So that’s a rundown of the Go’s external hardware. But what about its guts? What corners did Microsoft have to cut in order to get the Go down to a $399 starting price?
For starters, the processor’s not as beefy as the Surface Pro’s. The Go comes with seventh-generation Intel Pentium Gold 4415Y processor (yeah, Pentium chips still exist) and Intel HD Graphics 615. These chips, I’m told, are just a step below Intel’s Core M chips. The Go’s also fanless, which means it runs silent.
According to Microsoft’s benchmarks, though, the Go’s no slouch. It has 33 percent faster graphics than a Surface Pro 3 with an Intel Core i5 chip and 20 percent faster graphics performance than a Pro 3 with Core i7 chip. I didn’t get a whole lot of hands-on time with the Go, but Windows 10 ran smoothly on a demo unit.
Go configurations come with either 4GB or 8GB of RAM and either 64GB or 128GB of internal storage.
Microsoft says the Go gets up to 9 hours of battery life for continuous video playback. I’m skeptical since an iPad gets up to 10 hours of battery life, and Windows 10 is more of a power hog than iOS. But if the Go really does get up to 9 hours of battery, I’ll be really impressed.
Keyboard and stylus cost extra
As with the Surface Pro, the Go supports its own Microsoft Type Cover keyboard and all existing Surface Pens.
These two essential accessories (at least, I consider them to be) are sold separately. $100 for the keyboard and $100 for the stylus.
That means the cost of a Surface Go is really +$100-200. I grilled Microsoft on why they didn’t bundle the keyboard together and got your typical canned response: They want to give people choice.
I just don’t understand why companies keep doing this — like the Surface Pro, the Go is clearly designed to work best with a keyboard cover. So why not bundle them together to make the device truly irresistible?
On the bright side, the Go retains the Surface Pro’s magnetic edge so you can clip the Surface Pen to it.
Both of these accessories are precision-made and work to the caliber you’d expect from Microsoft. The keyboard has keys with great travel, unlike the ultra-flat ones on Apple’s MacBooks. And the trackpad is very responsive.
Likewise, the touchscreen is fantastic. To better suit the smaller screen, Microsoft says it’s optimized Windows 10 with ever-so-slightly larger touch elements.
All hail the iPad killer?
It’s hard to say if Microsoft’s Surface Go is better or worse than an iPad or iPad Pro. Can the Intel Pentium Gold processor keep up with the demands of Windows 10? (Note: The Go ships with Windows 10 in S Mode, but you can switch it to Windows 10 Pro with a one-way setting.) Will the battery life hold up?
There are a lot of unanswered questions that will only be answered once we’ve tested the Go. But, first impressions: I liked what I saw.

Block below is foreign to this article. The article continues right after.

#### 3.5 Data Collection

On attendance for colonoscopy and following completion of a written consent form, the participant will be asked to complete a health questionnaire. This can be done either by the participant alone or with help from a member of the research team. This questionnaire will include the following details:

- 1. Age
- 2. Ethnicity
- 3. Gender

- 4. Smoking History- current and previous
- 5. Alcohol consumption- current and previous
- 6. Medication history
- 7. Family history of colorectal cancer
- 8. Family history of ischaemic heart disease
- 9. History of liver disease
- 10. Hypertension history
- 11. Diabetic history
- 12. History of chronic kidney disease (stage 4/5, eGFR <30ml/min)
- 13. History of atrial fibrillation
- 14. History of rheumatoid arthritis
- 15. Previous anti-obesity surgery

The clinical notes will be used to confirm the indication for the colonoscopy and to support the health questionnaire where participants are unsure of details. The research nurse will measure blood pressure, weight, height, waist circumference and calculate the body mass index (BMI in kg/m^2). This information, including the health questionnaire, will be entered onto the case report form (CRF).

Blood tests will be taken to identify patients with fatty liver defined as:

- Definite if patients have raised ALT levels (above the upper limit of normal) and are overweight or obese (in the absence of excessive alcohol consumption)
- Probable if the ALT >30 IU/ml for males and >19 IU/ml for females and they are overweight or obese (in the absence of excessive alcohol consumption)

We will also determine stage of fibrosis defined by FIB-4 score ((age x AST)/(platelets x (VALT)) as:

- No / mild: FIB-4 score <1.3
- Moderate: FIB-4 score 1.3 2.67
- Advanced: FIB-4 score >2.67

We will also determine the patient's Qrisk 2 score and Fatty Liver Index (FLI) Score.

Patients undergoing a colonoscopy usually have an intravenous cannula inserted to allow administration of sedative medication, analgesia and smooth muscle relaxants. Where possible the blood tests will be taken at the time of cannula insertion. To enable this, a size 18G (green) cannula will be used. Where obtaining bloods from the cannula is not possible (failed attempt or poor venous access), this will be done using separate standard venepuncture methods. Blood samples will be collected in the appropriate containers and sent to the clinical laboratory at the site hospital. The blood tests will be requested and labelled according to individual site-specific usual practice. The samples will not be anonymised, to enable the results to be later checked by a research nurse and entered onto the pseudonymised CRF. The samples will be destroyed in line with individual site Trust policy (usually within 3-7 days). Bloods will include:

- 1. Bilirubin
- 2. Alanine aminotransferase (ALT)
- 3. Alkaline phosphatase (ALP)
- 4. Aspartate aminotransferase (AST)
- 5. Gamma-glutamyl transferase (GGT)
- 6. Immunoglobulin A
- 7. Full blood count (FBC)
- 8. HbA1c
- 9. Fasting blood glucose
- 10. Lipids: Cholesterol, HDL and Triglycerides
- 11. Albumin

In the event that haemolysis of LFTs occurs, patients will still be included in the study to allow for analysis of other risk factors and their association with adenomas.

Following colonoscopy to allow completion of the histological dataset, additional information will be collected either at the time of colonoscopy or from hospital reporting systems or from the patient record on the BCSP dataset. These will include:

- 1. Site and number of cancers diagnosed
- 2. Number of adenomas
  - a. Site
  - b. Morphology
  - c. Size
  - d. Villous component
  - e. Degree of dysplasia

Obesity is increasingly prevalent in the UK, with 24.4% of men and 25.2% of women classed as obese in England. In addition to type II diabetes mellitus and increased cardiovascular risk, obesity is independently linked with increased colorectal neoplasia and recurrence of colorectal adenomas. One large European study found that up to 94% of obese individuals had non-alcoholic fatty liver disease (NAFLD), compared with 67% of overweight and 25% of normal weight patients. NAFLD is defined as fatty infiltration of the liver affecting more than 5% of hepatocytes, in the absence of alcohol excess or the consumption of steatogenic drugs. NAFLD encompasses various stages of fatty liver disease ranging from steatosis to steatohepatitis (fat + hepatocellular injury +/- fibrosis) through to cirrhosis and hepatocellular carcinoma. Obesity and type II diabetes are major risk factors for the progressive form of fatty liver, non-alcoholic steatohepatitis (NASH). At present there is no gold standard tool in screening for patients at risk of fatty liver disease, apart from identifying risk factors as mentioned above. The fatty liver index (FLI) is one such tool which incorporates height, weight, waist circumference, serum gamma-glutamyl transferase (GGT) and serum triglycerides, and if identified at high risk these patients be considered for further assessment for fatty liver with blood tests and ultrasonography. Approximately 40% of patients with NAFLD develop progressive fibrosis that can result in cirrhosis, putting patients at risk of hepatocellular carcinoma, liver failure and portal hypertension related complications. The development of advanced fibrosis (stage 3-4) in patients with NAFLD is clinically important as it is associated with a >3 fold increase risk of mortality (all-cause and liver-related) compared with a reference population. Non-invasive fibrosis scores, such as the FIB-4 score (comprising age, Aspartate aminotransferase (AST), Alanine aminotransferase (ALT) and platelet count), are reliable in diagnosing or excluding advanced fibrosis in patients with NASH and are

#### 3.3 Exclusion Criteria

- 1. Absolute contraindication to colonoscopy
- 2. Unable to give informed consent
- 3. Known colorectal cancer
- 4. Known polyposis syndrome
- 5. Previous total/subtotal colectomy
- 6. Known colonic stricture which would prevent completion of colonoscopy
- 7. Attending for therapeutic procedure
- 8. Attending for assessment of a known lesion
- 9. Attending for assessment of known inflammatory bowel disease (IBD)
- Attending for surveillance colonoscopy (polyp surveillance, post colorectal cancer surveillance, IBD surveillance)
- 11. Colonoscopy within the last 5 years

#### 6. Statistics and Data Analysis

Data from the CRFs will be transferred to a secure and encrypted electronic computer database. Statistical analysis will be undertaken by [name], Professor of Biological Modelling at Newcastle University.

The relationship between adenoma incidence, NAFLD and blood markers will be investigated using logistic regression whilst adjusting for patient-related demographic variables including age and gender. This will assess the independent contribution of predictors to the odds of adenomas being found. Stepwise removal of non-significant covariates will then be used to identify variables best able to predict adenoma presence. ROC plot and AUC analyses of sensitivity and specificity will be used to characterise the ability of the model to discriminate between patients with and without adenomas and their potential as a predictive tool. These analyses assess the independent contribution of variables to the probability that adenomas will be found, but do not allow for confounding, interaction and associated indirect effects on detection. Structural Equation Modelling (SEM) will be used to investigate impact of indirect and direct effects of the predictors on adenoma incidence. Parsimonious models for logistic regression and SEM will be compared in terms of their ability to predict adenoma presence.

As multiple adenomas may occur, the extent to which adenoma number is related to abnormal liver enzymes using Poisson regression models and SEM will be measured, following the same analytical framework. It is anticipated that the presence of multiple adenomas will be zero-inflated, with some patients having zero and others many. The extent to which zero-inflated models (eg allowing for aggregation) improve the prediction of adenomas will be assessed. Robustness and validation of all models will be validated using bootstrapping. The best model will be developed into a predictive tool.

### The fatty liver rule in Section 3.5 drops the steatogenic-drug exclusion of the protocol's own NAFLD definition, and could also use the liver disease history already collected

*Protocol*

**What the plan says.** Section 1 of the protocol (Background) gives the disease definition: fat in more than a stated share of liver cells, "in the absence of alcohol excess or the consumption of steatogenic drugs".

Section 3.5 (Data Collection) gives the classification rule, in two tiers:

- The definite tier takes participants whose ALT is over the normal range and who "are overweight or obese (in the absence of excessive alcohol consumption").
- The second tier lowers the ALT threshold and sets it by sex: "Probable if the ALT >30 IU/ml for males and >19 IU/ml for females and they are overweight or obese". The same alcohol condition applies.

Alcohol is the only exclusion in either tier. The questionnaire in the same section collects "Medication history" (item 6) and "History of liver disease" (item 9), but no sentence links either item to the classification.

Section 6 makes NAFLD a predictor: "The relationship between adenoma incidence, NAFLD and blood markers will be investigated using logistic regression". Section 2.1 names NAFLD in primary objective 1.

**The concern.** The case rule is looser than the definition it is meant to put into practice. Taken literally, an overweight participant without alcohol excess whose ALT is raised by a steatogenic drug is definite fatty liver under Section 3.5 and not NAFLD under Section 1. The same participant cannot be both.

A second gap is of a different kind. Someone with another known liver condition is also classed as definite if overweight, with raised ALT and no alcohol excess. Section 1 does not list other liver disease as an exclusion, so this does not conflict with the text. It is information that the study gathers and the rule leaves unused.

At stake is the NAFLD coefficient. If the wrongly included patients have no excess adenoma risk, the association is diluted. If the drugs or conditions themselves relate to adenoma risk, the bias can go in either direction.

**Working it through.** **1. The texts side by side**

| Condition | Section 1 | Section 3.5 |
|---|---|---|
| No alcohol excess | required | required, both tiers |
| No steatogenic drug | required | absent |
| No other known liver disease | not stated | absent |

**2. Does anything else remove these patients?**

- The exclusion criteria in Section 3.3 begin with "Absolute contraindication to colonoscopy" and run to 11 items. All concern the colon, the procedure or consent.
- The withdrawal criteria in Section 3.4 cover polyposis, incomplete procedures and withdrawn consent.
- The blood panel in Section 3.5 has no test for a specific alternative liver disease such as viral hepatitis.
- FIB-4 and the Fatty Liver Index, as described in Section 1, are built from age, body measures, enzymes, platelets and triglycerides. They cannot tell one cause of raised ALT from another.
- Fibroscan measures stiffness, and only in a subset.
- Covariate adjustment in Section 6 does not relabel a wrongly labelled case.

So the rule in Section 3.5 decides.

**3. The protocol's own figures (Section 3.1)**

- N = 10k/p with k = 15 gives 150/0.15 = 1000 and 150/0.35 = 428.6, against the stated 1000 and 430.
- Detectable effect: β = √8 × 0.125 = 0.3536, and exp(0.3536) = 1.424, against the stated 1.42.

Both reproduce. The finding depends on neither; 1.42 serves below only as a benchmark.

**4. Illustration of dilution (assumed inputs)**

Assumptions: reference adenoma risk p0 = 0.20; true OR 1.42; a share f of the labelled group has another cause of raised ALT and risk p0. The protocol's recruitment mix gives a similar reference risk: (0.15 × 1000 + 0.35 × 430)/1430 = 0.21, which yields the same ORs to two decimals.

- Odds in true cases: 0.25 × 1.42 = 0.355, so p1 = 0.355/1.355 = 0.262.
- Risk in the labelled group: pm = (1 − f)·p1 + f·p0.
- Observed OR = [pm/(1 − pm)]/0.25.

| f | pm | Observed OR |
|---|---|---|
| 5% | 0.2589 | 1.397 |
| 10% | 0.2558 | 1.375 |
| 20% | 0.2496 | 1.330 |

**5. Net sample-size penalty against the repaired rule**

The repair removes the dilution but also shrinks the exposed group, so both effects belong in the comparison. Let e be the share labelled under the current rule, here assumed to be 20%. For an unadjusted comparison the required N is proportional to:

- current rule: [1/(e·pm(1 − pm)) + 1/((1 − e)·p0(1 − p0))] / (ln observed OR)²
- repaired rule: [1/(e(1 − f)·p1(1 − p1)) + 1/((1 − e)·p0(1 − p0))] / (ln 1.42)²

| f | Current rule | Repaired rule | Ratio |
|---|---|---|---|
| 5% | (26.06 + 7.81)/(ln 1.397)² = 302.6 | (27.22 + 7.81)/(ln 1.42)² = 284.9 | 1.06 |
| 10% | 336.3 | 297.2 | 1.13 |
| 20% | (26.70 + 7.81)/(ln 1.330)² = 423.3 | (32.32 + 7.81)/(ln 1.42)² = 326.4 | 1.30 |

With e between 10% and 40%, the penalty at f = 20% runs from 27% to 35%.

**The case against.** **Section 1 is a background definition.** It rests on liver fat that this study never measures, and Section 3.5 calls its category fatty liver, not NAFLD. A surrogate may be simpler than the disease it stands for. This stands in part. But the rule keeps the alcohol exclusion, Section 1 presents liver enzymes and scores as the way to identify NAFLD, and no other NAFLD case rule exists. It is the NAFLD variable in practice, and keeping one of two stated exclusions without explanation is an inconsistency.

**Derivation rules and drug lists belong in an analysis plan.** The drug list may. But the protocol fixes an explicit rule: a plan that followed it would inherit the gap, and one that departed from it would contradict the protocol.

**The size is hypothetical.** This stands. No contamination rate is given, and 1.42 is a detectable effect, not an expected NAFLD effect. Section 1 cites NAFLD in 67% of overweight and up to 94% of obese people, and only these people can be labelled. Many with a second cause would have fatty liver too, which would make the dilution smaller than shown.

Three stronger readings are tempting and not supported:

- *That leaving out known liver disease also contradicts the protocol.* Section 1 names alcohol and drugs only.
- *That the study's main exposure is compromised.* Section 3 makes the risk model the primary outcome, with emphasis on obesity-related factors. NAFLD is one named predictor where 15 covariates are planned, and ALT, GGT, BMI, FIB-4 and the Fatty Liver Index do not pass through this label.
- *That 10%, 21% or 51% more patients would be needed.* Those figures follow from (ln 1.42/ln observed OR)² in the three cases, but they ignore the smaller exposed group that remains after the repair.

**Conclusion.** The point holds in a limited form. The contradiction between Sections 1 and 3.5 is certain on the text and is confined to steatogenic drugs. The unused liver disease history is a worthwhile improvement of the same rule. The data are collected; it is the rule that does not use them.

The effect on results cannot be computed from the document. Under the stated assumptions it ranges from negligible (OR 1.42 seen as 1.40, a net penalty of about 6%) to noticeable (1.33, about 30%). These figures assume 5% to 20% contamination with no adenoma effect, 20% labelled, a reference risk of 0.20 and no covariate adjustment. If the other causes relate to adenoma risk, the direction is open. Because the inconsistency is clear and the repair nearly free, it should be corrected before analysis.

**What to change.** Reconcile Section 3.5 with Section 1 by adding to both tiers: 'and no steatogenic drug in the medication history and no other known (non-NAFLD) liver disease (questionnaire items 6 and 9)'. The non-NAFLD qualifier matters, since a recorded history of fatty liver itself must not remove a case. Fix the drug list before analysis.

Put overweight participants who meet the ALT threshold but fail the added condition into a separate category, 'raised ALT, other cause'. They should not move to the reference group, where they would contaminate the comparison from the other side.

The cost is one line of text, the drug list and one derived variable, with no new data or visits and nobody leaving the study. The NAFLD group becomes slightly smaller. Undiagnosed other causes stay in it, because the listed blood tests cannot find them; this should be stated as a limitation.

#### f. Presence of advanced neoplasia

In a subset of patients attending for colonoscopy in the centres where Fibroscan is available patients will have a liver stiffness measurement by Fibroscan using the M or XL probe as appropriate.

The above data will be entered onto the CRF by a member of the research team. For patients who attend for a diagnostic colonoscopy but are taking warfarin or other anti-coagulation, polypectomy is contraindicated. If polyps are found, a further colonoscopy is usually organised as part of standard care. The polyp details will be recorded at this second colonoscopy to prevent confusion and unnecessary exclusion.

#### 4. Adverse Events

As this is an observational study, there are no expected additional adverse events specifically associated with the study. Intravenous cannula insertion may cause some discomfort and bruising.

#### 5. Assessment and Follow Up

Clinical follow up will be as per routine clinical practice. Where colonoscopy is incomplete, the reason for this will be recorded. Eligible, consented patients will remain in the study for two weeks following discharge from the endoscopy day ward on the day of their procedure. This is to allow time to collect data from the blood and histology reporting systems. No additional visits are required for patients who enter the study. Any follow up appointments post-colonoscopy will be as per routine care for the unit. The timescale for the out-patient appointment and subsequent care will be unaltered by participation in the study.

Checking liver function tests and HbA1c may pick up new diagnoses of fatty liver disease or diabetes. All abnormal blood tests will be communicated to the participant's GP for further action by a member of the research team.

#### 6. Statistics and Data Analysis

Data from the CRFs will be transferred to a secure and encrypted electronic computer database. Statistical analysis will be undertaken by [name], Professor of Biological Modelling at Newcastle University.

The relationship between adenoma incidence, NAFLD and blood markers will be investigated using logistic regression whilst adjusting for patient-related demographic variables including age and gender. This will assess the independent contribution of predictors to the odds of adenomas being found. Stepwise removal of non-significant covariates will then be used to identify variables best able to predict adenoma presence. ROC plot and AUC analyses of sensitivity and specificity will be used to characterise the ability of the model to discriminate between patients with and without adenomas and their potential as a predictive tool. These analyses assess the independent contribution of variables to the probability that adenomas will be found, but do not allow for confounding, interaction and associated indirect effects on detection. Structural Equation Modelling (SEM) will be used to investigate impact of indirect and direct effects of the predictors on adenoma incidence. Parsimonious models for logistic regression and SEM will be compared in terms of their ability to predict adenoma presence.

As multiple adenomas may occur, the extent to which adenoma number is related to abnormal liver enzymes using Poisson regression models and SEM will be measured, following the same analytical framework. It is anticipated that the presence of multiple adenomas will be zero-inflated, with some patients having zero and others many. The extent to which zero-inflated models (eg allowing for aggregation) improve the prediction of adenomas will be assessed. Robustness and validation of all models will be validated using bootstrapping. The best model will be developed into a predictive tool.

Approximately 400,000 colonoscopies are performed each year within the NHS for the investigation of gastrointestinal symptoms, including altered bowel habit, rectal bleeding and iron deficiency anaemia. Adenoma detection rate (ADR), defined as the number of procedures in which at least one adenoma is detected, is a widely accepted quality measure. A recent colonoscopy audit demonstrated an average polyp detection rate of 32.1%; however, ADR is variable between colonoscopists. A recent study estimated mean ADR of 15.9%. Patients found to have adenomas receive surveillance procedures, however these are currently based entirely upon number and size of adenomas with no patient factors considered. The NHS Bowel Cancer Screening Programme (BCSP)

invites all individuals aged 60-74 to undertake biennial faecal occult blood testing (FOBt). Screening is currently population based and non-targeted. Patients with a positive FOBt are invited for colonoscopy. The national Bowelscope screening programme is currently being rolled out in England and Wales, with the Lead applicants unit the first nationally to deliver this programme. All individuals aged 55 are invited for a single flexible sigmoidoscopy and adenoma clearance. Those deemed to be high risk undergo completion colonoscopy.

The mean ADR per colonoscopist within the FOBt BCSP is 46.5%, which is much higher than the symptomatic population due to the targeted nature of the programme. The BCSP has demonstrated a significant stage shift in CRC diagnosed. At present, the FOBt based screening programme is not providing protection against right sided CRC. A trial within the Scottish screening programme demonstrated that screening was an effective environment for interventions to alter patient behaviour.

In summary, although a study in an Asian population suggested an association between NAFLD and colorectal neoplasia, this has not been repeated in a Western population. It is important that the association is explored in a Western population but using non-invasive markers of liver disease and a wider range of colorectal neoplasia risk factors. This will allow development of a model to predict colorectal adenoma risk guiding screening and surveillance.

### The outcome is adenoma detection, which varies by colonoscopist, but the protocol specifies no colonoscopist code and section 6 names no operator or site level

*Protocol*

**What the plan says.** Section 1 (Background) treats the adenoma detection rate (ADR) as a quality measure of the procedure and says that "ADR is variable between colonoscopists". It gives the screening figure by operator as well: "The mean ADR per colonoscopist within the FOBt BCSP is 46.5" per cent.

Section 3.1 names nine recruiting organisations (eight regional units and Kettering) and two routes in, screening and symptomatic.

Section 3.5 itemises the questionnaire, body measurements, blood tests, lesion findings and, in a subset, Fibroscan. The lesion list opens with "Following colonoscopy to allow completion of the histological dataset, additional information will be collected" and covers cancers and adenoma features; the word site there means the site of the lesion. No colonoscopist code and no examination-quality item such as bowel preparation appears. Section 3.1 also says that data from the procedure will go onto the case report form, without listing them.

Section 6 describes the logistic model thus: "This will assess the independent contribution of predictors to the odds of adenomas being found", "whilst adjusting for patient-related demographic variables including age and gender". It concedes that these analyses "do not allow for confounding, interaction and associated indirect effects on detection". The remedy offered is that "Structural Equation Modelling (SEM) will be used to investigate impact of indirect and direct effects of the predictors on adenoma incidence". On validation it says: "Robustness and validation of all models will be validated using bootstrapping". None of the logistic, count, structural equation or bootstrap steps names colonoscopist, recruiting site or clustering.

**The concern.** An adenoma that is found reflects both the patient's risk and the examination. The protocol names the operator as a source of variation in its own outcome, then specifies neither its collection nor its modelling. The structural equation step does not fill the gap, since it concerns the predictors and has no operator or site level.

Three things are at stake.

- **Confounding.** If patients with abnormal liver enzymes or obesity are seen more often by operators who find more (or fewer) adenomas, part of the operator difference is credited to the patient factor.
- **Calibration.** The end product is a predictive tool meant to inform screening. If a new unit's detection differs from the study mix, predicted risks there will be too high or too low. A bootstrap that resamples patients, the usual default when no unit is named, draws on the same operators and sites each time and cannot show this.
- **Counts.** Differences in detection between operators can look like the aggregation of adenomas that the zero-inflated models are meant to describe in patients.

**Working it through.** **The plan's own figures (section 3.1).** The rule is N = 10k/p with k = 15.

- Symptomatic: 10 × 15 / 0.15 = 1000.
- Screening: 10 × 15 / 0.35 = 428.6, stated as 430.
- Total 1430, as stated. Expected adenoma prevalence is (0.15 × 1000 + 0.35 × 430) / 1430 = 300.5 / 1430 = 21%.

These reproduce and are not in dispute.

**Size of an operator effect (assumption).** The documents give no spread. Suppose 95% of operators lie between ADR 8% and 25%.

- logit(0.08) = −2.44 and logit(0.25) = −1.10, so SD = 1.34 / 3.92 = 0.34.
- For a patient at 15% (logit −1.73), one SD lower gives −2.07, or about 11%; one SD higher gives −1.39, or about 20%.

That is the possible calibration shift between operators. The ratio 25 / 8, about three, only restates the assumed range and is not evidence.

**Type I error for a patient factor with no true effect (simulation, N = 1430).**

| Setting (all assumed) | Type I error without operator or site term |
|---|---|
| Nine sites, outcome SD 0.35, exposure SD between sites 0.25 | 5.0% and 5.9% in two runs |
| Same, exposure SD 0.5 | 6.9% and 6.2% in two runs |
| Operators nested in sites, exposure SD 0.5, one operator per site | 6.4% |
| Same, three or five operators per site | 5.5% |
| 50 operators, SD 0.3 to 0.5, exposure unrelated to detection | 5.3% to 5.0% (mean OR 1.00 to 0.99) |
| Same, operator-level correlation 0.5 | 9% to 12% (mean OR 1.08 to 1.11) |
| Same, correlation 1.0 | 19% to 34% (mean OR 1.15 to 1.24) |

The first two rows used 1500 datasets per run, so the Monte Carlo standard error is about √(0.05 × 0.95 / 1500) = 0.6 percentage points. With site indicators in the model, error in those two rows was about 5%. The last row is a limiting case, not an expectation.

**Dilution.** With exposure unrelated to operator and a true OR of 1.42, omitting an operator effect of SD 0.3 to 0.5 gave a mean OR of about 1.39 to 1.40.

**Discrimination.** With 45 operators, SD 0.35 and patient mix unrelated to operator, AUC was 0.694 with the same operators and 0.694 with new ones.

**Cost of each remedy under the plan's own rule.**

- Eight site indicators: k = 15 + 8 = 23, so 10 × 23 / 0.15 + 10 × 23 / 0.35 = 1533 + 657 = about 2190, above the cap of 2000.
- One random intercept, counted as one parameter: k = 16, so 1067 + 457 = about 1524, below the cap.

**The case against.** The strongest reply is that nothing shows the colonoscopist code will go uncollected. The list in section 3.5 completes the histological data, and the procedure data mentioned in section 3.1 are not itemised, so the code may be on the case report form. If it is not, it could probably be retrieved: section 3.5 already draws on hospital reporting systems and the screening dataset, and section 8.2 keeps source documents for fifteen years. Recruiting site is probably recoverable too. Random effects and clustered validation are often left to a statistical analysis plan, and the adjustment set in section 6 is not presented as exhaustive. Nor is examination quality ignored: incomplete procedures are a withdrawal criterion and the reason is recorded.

The value also seems to be much better than an 10.5-inch iPad Pro, which starts at $650 without keyboard. For the same price, you can get a Surface Go with 8GB of RAM and 128GB of storage ($550), and a keyboard.
The Surface Go will be available on Aug. 2 from Microsoft and select retailers. Microsoft’s also going to sell an LTE version for an $130 extra later this year.
Light, the company behind the wild L16 camera, is building a smartphone equipped with multiple cameras. According to The Washington Post, the company is prototyping a smartphone with five to nine cameras that’s capable of capturing a 64 megapixel shot.
The entire package is not much thicker than an iPhone X, the Post reports. The additional sensors are said to increase the phone’s low-light performance and depth effects and uses internal processing to stick the image together.
This is the logical end-point for Light. The company introduced the $1,950 L16 camera back in 2015 and starting shipping it in 2017. The camera uses sixteen lenses to capture 52 megapixel imagery. The results are impressive especially when the size of the camera is considered. It’s truly pocketable. Yet in the end, consumers want the convenience of a phone with the power of a dedicated camera.
Light is not alone in building a super cameraphone. Camera maker RED is nearing the release of its smartphone that rocks a modular lens system and can be used as a viewfinder for RED’s cinema cameras. Huawei also just released the P21 Pro that uses three lenses to give the user the best possible option for color, monochrome and zoom. Years ago, Nokia played with high megapixel phones, stuffing a 41 MP sensor in the Lumia 1020 and PureView 808.
Unfortunately addtional details about the Light phone are unavailable. It’s unclear when this phone will be released. We reached out to Light for comment and will update this report with its response.